bims-fascar Biomed News
on Phase separation and cellular architecture
Issue of 2020‒08‒16
two papers selected by
Victoria Yan
Max Planck Institute of Molecular Cell Biology and Genetics


  1. Phys Rev E. 2020 Jul;102(1-1): 012144
    Fierro A, Coniglio A, Zannetti M.
      The standard phase-ordering process is obtained by quenching a system, like the Ising model, to below the critical point. This is usually done with periodic boundary conditions to ensure ergodicity breaking in the low-temperature phase. With this arrangement the infinite system is known to remain permanently out of equilibrium, i.e., there exists a well-defined asymptotic state which is time invariant but different from the ordered ferromagnetic state. In this paper we establish the critical nature of this invariant state by demonstrating numerically that the quench dynamics with periodic and antiperiodic boundary conditions are indistinguishable from each other. However, while the asymptotic state does not coincide with the equilibrium state for the periodic case, it coincides instead with the equilibrium state of the antiperiodic case, which in fact is critical. The specific example of the Ising model is shown to be one instance of a more general phenomenon, since an analogous picture emerges in the spherical model, where boundary conditions are kept fixed to periodic, while the breaking or preserving of ergodicity is managed by imposing the spherical constraint either sharply or smoothly.
    DOI:  https://doi.org/10.1103/PhysRevE.102.012144
  2. Biophys J. 2020 Jul 06. pii: S0006-3495(20)30523-3. [Epub ahead of print]
    Le Goff T, Liebchen B, Marenduzzo D.
      Cell crawling on two-dimensional surfaces is a relatively well-understood phenomenon that is based on actin polymerization at a cell's front edge and anchoring on a substrate, allowing the cell to pull itself forward. However, some cells, such as cancer cells invading a three-dimensional matrigel, can also swim in the bulk, where surface adhesion is impossible. Although there is strong evidence that the self-organized engine that drives cells forward in the bulk involves myosin, the specific propulsion mechanism remains largely unclear. Here, we propose a minimal model for in-bulk self-motility of a droplet containing an isotropic and compressible contractile gel, representing a cell extract containing a disordered actomyosin network. In our model, contraction mediates a feedback loop between myosin-induced flow and advection-induced myosin accumulation, which leads to clustering and locally enhanced flow. The symmetry of such flow is then spontaneously broken through actomyosin-membrane interactions, leading to self-organized droplet motility relative to the underlying solvent. Depending on the balance between contraction, diffusion, detachment rate of myosin, and effective surface tension, this motion can be either straight or circular. Our simulations and analytical results shed new light on in-bulk myosin-driven cell motility in living cells and provide a framework to design a novel type of synthetic active matter droplet potentially resembling the motility mechanism of biological cells.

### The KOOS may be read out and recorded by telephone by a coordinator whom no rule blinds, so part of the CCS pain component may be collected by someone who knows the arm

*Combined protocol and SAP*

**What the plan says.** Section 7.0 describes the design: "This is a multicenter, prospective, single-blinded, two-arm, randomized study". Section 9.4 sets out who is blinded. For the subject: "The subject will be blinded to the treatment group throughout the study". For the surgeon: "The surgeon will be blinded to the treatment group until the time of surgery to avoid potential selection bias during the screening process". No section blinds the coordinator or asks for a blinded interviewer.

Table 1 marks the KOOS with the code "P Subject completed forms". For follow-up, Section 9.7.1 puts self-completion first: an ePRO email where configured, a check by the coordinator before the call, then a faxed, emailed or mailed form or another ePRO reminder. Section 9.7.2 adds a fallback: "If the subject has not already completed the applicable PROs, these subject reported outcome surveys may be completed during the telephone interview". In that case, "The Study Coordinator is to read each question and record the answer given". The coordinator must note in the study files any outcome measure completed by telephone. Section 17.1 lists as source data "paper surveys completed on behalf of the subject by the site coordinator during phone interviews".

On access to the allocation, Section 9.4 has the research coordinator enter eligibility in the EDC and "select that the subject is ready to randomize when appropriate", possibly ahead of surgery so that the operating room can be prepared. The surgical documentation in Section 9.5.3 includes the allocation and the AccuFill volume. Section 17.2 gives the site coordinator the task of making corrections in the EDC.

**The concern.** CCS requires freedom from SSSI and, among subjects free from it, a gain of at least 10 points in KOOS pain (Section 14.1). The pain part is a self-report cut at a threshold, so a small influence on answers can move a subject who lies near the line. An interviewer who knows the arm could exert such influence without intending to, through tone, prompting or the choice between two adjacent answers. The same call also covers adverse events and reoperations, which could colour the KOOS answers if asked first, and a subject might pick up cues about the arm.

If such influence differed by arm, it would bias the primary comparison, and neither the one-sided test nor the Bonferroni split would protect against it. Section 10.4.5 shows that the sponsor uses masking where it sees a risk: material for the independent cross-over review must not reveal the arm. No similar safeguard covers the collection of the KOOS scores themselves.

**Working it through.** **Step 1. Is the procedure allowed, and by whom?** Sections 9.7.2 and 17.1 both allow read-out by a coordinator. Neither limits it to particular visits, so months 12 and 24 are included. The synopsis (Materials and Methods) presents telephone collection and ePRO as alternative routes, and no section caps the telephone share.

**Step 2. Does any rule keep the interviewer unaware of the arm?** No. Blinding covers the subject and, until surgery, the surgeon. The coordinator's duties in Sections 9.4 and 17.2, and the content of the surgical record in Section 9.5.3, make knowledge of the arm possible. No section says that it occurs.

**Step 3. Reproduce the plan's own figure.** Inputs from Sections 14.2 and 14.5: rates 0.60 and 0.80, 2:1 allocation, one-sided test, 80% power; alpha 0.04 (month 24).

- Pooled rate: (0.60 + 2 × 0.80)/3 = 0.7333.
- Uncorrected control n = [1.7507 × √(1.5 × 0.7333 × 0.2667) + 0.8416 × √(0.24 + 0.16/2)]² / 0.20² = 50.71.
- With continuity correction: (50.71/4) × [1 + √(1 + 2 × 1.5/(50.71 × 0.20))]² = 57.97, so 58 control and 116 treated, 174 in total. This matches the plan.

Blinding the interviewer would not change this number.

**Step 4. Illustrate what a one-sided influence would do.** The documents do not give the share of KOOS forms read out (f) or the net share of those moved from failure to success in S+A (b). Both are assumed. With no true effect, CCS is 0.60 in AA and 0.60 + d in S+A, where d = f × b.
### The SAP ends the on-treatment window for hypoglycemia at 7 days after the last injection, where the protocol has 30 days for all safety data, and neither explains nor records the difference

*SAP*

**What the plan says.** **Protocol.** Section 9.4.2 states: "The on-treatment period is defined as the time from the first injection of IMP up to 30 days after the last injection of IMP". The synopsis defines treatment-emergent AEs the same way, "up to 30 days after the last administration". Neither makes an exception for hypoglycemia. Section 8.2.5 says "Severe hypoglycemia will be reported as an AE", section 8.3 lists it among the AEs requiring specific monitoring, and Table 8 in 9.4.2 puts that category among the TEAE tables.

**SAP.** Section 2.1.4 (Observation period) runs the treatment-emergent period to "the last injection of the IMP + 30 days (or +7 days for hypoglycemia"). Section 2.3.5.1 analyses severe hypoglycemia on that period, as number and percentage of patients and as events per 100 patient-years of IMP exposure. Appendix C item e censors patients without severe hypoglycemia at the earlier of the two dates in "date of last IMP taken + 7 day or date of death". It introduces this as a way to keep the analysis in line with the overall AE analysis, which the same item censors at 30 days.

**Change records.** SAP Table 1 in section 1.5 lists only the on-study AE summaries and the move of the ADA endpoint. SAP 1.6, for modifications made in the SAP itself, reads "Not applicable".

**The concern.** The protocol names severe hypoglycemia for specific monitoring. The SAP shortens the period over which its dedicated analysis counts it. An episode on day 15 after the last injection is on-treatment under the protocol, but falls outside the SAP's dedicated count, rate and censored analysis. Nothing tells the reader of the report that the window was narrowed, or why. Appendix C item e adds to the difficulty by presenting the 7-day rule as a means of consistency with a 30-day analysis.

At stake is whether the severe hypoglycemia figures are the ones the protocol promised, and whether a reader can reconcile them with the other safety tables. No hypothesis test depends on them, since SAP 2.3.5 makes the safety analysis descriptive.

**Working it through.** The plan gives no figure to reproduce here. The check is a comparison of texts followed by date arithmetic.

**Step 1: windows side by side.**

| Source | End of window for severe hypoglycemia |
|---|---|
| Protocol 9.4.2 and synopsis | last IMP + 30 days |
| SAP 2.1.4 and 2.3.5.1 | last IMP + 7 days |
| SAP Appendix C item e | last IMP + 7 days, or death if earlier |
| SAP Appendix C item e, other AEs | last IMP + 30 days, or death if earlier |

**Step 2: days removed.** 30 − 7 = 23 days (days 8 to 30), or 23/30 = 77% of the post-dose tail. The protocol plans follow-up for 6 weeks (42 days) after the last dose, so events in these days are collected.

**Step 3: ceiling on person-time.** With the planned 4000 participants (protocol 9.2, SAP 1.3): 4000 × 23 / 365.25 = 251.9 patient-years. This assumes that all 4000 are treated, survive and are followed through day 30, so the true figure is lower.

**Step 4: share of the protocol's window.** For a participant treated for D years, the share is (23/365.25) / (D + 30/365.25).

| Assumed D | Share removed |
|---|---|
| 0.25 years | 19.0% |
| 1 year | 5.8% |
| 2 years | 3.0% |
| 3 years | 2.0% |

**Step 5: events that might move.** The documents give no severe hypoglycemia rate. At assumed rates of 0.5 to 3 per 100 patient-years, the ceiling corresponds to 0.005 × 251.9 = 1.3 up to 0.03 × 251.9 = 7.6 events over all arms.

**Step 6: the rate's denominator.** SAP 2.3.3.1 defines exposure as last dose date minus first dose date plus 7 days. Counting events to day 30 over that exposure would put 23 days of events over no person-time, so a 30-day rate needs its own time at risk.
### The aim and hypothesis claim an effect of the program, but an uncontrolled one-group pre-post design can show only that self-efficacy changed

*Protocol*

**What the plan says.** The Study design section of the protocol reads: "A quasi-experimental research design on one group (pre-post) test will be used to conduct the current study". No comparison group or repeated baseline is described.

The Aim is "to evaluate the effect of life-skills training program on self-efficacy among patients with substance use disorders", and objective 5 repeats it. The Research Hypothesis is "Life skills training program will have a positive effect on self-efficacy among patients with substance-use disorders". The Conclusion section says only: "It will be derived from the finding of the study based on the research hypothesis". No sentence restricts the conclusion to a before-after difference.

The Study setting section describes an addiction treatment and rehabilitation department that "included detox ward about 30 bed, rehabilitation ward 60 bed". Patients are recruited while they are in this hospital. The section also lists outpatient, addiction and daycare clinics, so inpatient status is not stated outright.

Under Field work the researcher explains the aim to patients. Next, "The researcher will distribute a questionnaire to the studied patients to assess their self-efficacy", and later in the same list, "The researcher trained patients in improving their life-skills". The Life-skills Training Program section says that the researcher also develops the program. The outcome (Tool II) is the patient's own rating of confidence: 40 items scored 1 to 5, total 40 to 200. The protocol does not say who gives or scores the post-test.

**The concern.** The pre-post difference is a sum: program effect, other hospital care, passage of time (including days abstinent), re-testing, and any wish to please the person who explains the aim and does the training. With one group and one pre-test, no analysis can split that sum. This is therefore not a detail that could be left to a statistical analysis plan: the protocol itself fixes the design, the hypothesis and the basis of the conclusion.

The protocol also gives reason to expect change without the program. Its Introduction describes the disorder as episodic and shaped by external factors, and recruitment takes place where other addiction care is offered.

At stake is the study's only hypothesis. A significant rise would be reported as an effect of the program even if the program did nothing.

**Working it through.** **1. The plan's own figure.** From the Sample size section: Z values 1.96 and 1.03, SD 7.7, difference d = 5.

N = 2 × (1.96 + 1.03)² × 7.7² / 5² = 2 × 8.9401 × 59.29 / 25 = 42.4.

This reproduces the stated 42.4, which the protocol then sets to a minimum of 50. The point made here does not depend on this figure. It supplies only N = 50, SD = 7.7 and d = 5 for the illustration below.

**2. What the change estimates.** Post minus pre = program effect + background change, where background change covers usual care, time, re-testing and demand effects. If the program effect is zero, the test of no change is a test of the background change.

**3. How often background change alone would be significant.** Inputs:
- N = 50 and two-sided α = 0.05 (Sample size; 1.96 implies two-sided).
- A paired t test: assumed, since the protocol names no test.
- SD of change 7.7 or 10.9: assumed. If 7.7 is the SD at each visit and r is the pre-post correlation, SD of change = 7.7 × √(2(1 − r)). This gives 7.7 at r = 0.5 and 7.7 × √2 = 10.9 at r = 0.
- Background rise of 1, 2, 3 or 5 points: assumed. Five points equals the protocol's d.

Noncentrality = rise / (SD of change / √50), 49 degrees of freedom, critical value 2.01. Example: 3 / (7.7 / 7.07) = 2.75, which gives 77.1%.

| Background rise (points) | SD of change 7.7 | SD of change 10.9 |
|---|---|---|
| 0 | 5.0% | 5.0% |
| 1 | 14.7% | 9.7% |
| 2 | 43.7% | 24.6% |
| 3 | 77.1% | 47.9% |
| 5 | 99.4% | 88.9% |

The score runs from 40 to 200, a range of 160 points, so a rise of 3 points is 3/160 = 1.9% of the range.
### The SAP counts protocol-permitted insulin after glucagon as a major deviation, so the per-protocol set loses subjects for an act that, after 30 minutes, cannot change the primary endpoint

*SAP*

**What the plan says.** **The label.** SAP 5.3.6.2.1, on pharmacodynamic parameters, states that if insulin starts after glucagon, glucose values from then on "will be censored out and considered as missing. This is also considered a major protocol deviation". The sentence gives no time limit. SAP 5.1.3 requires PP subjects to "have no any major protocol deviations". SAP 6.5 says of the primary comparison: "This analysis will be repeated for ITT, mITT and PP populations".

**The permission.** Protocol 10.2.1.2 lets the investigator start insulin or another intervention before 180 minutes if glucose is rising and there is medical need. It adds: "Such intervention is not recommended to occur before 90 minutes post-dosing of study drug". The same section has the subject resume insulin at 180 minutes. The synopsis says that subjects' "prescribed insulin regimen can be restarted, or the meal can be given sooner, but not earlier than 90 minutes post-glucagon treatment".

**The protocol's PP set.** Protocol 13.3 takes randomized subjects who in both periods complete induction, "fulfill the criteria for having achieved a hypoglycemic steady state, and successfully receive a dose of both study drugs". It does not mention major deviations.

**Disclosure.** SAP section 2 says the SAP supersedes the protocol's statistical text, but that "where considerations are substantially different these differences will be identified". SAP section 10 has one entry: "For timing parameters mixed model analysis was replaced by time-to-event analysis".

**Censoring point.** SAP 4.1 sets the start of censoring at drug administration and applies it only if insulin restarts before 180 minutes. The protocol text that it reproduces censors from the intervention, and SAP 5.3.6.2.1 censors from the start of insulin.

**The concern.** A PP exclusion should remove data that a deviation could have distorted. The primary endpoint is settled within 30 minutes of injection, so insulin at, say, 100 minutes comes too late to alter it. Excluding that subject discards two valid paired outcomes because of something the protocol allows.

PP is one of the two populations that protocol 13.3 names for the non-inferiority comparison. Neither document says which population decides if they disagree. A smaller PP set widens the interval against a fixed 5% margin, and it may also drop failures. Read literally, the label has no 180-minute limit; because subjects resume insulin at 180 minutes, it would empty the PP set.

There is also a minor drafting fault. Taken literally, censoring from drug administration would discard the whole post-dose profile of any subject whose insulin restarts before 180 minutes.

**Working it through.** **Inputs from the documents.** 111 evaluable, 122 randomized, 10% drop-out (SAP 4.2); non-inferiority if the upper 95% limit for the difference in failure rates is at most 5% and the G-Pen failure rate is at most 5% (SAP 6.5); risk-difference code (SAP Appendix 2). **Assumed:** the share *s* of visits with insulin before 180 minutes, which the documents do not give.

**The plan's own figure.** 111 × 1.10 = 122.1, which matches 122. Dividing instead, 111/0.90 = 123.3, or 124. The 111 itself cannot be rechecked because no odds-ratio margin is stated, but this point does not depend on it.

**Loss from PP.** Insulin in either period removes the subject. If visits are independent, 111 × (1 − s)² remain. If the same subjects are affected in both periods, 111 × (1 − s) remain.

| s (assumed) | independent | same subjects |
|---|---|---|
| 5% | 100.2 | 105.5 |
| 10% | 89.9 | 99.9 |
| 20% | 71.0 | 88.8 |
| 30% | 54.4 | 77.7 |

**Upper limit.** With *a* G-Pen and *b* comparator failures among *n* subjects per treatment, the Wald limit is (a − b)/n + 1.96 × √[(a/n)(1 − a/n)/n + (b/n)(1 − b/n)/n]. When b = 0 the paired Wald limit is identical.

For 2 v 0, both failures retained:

DOI:  https://doi.org/10.1016/j.bpj.2020.06.029